A record number of tourists visited Palm Beach County during the first three months of 2017, an increase fueled largely by a rise in domestic travelers, including visitors from Washington, D.C. and Houston, home of the two Major League Baseball teams that began holding spring training here this year.
Roughly 2.3 million visitors traveled to Palm Beach County during the first quarter, up 7 percent over the same period in 2016, according to Discover The Palm Beaches, the non-profit group charged with marketing the county as an international destination for tourists.
Contributing to the growth: An 8.4 percent increase in the number of tourists who traveled here from other states. The largest gains were among travelers from Washington, D.C., Houston, Chicago and Detroit, Discover said.
Visits among travelers from Houston were up 23 percent, while the county saw a 14 percent rise in the number of tourists from Washington, D.C.
The Ballpark of the Palm Beaches , the spring training and minor league complex of the Houston Astros and Washington Nationals, opened in February. Palm Beach County tourism leaders did not specifically point to the new ballpark as a contributor for the tourism growth, however, they did say sporting events help promote the area as a vacation destination.
In a statement released by the tourism agency, Jorge Pesquera, Discover’s President and CEO, said the agency saw double digit growth in areas where it targeted its marketing efforts, including Chicago, Tampa and Jacksonville.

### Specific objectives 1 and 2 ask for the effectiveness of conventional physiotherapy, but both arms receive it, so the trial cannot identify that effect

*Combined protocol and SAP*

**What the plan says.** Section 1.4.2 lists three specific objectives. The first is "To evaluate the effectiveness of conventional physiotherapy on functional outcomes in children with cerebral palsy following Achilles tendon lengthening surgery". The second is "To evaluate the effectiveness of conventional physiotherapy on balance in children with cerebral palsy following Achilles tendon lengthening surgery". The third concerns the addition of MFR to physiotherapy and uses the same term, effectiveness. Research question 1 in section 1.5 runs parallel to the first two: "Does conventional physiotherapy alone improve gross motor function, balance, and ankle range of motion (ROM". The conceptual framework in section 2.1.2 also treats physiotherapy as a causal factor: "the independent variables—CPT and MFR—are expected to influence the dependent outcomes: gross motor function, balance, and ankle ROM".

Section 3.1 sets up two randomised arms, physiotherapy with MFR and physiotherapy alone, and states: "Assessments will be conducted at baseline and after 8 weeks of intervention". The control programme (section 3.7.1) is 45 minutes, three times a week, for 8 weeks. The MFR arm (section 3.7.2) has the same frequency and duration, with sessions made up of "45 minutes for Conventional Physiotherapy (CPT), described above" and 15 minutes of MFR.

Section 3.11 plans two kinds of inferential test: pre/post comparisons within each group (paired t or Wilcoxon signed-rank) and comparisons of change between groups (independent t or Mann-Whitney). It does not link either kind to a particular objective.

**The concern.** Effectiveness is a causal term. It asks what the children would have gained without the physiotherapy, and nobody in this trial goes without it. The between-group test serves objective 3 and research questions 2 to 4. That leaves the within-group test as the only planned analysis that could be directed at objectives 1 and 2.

“We’re particularly excited about the increase in visitation from areas we’ve targeted through our strategic marketing efforts,” Pesquera said. “We’re cautiously optimistic that this is an indicator that we will a continuation of the trend of increasing visitation for the eighth year.”
Discover’s announcement came days after Gov. Rick Scott announced that a record-breaking 31.1 million tourists visited Florida during the first quarter of 2017, an increase of 2.5 percent over 2016’s level.
Despite the record growth, Scott continued to warn this week that cuts to the state’s tourism marketing budget threaten the industry and could cost jobs throughout the state.
The Legislature this month approved an $83 billion budget that sets aside $25 million for the state’s tourism marketing agency, Visit Florida — a $50 million cut from the agency’s 2016 spending plan. Scott has not yet signed the budget.
“This historic number would not have been possible without the significant funding we have invested in Visit Florida over the past few years,” Scott said. “It is disappointing that the Florida Legislature made a shortsighted decision to jeopardize the growth of our tourism industry and the 1.4 million jobs that rely on it by cutting funding to Visit Florida by 67 percent.”
Given the potential cuts, Palm Beach County tourism officials have said they will look for more ways to partner with industry businesses, attractions and local government groups to showcase the area as an international vacation and meetings destination.
Tourism is one of the county’s largest industries, contributing more than $7 billion to the local economy. Since 2010, the number of tourists who travel to the county has grown by 65 percent.